How do you put a price on land that isn’t land?
As the value of the freehold interests would not have exceeded the landholder duty threshold, the valuation of the fixtures became an important part of the case. Despite the Chief Commissioner’s arguments that the tenant’s right to sever and remove fixtures installed by it on the premises gave rise to a separate equitable interest in land, the Supreme Court established that the tenant’s interest in the plant and equipment (as unsevered leasehold improvements) was purely a proprietary interest in the land arising from and governed by the terms of the applicable leases.
As a starting point, it was determined that the statutory context and purpose for the valuation needed to be identified. Therefore, to discern the value of an interest in a landholding entity that operated a wind farm, the valuation needed to be conducted in the context of a hypothetical sale of a going concern where the hypothetical purchaser will also have access to and receive the benefit of other assets of the landholder which affect land value. This approach endorsed the principle established in the High Court case of Placer Dome and was preferred over an approach ascertaining the value of the plant and equipment as standalone assets of the business due to the fact that the assets of the going concern are part of the land and not separate to the land. It was also noted by Justice Gagler in Placer Dome, that where a valuation applied by a taxpayer leaves a large gap between the valuation and the purchase price paid, the gap necessarily raises a question about the reliability of the valuation.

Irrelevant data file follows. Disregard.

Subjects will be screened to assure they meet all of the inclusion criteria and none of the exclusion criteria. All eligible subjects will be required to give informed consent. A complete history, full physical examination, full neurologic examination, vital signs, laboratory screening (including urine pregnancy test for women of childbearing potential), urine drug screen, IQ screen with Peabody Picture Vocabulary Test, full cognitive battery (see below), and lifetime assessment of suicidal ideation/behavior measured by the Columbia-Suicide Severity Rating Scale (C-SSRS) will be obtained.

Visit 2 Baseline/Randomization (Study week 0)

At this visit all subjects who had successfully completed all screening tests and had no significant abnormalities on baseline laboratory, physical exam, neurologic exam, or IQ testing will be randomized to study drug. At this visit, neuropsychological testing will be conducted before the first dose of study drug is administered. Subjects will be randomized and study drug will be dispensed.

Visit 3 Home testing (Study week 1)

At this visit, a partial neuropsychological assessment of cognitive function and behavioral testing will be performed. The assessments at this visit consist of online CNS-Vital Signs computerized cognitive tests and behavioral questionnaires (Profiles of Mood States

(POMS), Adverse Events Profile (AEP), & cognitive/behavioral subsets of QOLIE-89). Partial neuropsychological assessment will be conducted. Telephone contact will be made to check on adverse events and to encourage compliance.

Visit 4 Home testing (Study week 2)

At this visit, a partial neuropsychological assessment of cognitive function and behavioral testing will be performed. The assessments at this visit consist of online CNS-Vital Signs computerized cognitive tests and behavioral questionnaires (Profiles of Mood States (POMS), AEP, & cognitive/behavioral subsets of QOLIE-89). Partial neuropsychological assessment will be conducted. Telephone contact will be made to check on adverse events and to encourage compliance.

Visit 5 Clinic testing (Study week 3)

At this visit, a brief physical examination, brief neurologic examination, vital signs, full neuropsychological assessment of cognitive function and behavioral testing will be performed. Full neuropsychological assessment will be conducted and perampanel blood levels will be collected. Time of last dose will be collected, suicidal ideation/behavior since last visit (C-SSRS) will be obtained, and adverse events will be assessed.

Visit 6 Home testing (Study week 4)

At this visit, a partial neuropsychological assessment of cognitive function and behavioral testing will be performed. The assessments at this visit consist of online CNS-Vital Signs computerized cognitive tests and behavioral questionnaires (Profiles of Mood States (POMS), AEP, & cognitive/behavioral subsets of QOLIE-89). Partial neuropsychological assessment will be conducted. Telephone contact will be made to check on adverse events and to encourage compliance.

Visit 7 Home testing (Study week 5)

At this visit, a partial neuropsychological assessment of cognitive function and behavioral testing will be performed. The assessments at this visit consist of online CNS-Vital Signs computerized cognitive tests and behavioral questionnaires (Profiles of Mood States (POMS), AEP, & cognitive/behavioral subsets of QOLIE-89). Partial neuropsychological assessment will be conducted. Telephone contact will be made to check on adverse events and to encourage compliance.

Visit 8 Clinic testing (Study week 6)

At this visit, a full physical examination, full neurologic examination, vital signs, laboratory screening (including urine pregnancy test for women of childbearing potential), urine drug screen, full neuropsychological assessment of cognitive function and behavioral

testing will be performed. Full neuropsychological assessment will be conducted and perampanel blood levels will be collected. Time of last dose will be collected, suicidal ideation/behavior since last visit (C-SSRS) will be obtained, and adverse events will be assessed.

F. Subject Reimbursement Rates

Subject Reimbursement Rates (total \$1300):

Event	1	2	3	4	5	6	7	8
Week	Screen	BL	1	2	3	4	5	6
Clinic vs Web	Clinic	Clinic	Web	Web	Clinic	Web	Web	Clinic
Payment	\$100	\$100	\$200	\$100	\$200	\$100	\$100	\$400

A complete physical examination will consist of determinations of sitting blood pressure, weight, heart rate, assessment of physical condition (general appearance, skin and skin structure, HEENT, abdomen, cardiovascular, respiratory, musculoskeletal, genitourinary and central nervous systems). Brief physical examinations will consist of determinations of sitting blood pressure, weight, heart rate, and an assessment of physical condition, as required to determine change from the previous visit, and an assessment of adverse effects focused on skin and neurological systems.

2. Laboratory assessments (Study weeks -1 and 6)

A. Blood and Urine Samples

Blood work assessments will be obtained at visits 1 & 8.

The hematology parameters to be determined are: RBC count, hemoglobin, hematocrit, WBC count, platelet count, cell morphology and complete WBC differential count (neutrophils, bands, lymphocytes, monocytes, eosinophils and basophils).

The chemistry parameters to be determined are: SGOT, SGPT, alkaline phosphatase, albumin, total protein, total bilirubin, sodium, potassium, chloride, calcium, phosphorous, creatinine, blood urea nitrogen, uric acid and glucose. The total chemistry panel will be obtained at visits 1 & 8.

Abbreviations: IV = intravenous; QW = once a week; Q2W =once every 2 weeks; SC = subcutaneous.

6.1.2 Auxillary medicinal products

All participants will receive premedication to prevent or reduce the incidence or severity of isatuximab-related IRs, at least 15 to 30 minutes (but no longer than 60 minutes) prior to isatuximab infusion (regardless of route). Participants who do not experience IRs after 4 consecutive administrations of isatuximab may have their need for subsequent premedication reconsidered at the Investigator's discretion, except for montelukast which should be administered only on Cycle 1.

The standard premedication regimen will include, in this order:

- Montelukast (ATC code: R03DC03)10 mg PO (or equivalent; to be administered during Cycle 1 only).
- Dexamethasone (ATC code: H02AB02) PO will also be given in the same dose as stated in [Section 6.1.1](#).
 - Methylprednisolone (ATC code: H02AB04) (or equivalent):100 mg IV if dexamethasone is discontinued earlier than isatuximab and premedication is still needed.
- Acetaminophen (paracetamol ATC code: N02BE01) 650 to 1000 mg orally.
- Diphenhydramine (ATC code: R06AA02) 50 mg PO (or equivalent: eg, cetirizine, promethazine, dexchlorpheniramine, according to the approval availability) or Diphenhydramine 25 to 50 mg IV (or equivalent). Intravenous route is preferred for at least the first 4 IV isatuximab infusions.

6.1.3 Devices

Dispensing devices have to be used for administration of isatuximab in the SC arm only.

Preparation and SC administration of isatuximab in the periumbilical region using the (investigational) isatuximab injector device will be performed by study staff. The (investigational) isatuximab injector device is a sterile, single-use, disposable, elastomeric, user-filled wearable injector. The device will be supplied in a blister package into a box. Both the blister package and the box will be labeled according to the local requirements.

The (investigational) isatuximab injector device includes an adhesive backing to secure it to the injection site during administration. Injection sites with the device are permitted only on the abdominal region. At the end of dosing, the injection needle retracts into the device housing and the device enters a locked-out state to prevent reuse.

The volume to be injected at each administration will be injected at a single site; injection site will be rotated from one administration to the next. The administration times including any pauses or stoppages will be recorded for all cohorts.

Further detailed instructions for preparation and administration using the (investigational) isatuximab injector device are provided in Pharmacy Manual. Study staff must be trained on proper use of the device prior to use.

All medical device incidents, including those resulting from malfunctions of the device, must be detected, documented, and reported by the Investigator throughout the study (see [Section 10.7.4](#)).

Ultimately, the Court accepted SPIC’s expert valuer’s calculation method and agreed with the Chief Commissioner’s expert valuer’s constructive criticism of the discount used by SPIC’s expert valuer. In applying the above principles, the Court found that the interests in land should be valued at $201,621,227, being the estimated annual market rental for the fixtures (adjusted down on the basis that a hypothetical lessee wouldn’t be paying rent for the fixtures), multiplied by the unexpired term of the lease, and applying a discount rate to take into consideration the expect cost of repairs and maintenance of the fixtures and the deferred liability to remediate the site.
It should be noted that this case is based on facts which transpired before section 147A of the Duties Act 1997 (NSW) was introduced on 24 June 2020. Section 147A expands upon the meaning of “land” for the landholder duty provisions, and clarifies that land includes anything fixed to the land regardless of whether the thing is a fixture at law. Based on this amendment, it is unlikely that this case will cause adverse stamp duty implications for wind farms and other renewable energy projects and it is unlikely that the same duty issues regarding fixtures will be considered again.
However, for the purposes of valuing interests in landholders, there are some key takeaways. Where the interest in land is not readily ascertainable, it is important to identify the relevant interest in land. Following this, it is equally important to consider the statutory context and purpose for the valuation and to ensure that the relevant context is consistently applied to each step of the chosen valuation method.
Although the stamp duty impact of this decision is not significant, this case could have implications on the levying of council rates and other similar levies. These tend to be based on the improved value of land and these improvements to land would include fixtures. Therefore, on wind farm and solar farm projects, where the equipment is not necessarily a fixture at law, the impact of this decision could result in increased rates and levies for the landowners.